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Stanley-Bailey #4

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Forum topic by skipj posted 01-08-2013 05:25 PM 676 views 0 times favorited 6 replies Add to Favorites Watch
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skipj

72 posts in 928 days


01-08-2013 05:25 PM

I have a chance to buy a stanley-bailey #4 smoother for 50$. It is made in England,is brand new(never touched wood) and has a hock blade. I know nothing about hand planes. You think it is worth it.
Thanks for any info.


6 replies so far

View Dallas's profile

Dallas

2906 posts in 1143 days


#1 posted 01-08-2013 05:34 PM

If it’s brand new why did it need a new iron?

-- Improvise.... Adapt...... Overcome!

View skipj's profile

skipj

72 posts in 928 days


#2 posted 01-08-2013 05:44 PM

I looked at the plane and yes it is new. He is including the other blade,he said “Ijust felt like putting
it on sense i had it”. Looking at the plane i could’nt find one single nick or scrach.

View Loren's profile

Loren

7560 posts in 2303 days


#3 posted 01-08-2013 05:47 PM

Yes… but not because it’s new, but because it will
get you going in the right direction with not much
hassle.

The UK made Bailey’s have slightly thicker castings
than US ones and I think they weigh a little more.
I have one, so I should check sometime.

Mass in a smoother is a good thing.

The Hock blade worth something too. I had some
and I found them hard to sharpen, but they do
hold an edge for awhile. The stiffness of the Hock
iron will help improve performance in difficult woods.

-- http://lawoodworking.com

View Brandon's profile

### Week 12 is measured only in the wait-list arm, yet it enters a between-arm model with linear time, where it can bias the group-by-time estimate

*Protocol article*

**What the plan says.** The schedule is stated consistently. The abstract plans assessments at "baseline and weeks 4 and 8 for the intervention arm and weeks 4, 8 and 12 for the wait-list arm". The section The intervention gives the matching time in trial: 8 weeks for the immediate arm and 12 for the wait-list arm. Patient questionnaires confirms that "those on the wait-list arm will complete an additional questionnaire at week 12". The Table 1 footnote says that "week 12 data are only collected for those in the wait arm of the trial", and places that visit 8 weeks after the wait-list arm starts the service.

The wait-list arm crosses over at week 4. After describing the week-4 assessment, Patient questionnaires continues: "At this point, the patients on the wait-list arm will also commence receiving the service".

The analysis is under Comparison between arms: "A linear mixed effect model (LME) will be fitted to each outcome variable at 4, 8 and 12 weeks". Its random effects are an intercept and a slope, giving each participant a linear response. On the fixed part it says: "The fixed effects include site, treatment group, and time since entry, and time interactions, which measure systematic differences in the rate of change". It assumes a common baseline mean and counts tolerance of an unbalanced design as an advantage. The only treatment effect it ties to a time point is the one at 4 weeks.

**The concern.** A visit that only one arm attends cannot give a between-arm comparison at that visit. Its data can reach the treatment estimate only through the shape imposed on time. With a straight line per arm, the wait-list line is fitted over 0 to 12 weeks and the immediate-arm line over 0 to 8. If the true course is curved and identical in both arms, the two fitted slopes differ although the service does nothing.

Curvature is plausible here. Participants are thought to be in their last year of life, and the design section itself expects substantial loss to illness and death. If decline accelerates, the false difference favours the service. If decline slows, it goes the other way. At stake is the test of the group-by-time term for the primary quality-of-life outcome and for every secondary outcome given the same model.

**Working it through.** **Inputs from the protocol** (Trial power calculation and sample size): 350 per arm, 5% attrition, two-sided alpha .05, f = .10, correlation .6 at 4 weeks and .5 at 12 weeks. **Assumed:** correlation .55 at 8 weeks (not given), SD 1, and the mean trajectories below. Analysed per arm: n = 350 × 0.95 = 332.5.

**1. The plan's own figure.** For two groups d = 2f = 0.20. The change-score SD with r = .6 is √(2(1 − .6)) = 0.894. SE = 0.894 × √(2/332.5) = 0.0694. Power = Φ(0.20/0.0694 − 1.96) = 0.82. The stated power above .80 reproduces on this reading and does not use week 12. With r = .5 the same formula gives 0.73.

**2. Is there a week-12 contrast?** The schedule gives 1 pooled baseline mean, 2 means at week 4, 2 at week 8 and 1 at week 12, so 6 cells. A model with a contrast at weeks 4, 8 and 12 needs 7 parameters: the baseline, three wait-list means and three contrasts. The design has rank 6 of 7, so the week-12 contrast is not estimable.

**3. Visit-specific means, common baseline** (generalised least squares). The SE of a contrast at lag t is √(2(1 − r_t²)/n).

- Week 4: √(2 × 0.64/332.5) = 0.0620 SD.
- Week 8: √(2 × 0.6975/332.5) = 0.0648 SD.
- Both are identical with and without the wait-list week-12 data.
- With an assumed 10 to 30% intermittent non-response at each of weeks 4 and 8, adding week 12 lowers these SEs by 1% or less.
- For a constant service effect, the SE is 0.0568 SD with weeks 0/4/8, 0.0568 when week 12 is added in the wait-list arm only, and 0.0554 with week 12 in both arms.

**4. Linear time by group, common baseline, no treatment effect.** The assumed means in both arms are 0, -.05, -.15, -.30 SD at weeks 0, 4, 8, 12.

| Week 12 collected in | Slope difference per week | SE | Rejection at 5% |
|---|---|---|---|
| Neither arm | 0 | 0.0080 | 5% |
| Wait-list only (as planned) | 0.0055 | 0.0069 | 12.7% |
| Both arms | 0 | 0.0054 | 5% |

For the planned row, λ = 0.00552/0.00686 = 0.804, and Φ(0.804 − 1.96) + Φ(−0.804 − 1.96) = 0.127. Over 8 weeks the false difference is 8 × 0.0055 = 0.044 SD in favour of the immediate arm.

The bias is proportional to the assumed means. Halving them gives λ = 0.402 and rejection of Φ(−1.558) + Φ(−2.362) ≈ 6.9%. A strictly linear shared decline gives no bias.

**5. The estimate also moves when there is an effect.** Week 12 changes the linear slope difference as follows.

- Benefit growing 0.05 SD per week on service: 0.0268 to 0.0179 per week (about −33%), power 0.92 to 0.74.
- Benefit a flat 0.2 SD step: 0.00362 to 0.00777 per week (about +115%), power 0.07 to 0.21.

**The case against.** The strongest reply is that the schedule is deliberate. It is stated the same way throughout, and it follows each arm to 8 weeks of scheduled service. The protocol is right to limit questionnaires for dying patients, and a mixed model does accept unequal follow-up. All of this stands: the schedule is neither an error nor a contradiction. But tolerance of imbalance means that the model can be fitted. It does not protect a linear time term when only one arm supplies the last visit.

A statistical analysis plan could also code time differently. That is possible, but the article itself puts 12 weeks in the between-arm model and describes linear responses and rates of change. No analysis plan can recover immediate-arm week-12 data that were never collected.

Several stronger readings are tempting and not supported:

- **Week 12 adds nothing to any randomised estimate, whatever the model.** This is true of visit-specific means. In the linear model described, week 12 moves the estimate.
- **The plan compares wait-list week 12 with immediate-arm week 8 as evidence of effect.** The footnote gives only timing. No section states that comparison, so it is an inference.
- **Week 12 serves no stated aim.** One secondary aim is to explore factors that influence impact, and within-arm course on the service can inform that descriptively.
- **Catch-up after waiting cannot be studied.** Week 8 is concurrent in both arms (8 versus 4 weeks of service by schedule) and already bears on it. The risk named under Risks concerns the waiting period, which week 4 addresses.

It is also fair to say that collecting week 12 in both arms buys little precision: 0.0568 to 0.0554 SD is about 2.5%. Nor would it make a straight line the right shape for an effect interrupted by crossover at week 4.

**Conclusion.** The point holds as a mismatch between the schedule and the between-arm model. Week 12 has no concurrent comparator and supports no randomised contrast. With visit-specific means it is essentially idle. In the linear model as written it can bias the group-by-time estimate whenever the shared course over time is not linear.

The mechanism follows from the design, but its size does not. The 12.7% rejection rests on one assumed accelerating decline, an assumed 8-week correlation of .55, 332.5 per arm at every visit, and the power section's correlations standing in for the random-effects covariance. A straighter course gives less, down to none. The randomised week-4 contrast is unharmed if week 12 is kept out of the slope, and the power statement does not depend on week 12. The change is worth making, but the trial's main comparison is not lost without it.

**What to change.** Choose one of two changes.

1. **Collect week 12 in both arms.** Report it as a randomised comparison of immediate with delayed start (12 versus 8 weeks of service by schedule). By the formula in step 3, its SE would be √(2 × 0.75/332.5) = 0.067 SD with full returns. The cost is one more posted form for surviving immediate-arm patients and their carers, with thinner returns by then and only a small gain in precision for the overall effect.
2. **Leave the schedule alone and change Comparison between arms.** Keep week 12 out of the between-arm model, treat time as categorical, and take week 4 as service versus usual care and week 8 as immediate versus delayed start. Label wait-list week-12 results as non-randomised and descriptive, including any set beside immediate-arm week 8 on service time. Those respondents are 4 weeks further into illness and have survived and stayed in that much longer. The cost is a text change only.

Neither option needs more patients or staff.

Brandon

4138 posts in 1607 days


#4 posted 01-08-2013 06:07 PM

With the Hock iron, I say it’s definitely worth the $50. Without it, it’d be overpriced.

-- "hold fast to that which is good"

View sikrap's profile

sikrap

1018 posts in 2014 days


#5 posted 01-08-2013 07:32 PM

The Hock blade is worth about $30 by itself, so I’d say $50 is a decent deal. As was mentioned earlier, the fact that its new will save you some of the tuning/rehab work. I would still check the sole to make sure its flat. The best thing is that flattening/sharpening the blade will be a LOT easier than if you’d bought one at a garage sale. One word of caution, though; you will need to acquire some sharpening supplies.

-- Dave, Colonie, NY

View BubbaIBA's profile

BubbaIBA

223 posts in 1032 days


#6 posted 01-11-2013 01:38 PM

The fact that the plane is “new” would be my first concern, not the newness but when was it made…..pre-war or post-war. Post-war Stanley’s either from the US or UK are not worth the effort to make them work well, If you are going to put the work into making a plane that is a pleasure to use look for a early Stanley (1933 or earlier). The early planes do not cost more but have much better “bones”. I would figure the “new” plane’s (if post-war) value as about $20 USD, so you would be paying about $30 USD for the Hock iron, an OK price on the iron but not a deal and too much for a not very good plane.

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